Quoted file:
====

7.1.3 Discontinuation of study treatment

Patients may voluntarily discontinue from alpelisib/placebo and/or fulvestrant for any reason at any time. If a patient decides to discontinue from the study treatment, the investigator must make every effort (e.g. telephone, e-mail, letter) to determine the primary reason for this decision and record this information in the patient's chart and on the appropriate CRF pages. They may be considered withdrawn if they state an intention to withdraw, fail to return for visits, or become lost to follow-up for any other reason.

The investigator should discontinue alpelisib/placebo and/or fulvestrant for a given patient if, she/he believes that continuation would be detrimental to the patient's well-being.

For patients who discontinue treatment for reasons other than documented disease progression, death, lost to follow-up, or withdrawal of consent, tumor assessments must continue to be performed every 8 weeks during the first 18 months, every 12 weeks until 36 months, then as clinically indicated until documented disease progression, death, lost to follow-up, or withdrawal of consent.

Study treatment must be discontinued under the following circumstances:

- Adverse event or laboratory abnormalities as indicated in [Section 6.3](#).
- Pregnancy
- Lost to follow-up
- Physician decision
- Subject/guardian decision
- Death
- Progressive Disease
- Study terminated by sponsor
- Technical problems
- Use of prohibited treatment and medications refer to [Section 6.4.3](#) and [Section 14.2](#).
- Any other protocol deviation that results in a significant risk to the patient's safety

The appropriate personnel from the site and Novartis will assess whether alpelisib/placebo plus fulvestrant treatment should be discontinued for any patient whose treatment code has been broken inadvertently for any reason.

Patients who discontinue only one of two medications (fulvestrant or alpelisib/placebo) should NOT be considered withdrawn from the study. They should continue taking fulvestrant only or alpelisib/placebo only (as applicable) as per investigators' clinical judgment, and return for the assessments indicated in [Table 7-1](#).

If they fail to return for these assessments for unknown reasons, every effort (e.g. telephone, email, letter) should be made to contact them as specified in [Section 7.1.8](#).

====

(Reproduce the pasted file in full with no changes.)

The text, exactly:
7.1.3 Discontinuation of study treatment

Patients may voluntarily discontinue from alpelisib/placebo and/or fulvestrant for any reason at any time. If a patient decides to discontinue from the study treatment, the investigator must make every effort (e.g. telephone, e-mail, letter) to determine the primary reason for this decision and record this information in the patient's chart and on the appropriate CRF pages. They may be considered withdrawn if they state an intention to withdraw, fail to return for visits, or become lost to follow-up for any other reason.

The investigator should discontinue alpelisib/placebo and/or fulvestrant for a given patient if, she/he believes that continuation would be detrimental to the patient's well-being.

For patients who discontinue treatment for reasons other than documented disease progression, death, lost to follow-up, or withdrawal of consent, tumor assessments must continue to be performed every 8 weeks during the first 18 months, every 12 weeks until 36 months, then as clinically indicated until documented disease progression, death, lost to follow-up, or withdrawal of consent.

Study treatment must be discontinued under the following circumstances:

- Adverse event or laboratory abnormalities as indicated in [Section 6.3](#).
- Pregnancy
- Lost to follow-up
- Physician decision
- Subject/guardian decision
- Death
- Progressive Disease
- Study terminated by sponsor
- Technical problems
- Use of prohibited treatment and medications refer to [Section 6.4.3](#) and [Section 14.2](#).
- Any other protocol deviation that results in a significant risk to the patient's safety

The appropriate personnel from the site and Novartis will assess whether alpelisib/placebo plus fulvestrant treatment should be discontinued for any patient whose treatment code has been broken inadvertently for any reason.

Patients who discontinue only one of two medications (fulvestrant or alpelisib/placebo) should NOT be considered withdrawn from the study. They should continue taking fulvestrant only or alpelisib/placebo only (as applicable) as per investigators' clinical judgment, and return for the assessments indicated in [Table 7-1](#).

If they fail to return for these assessments for unknown reasons, every effort (e.g. telephone, email, letter) should be made to contact them as specified in [Section 7.1.8](#).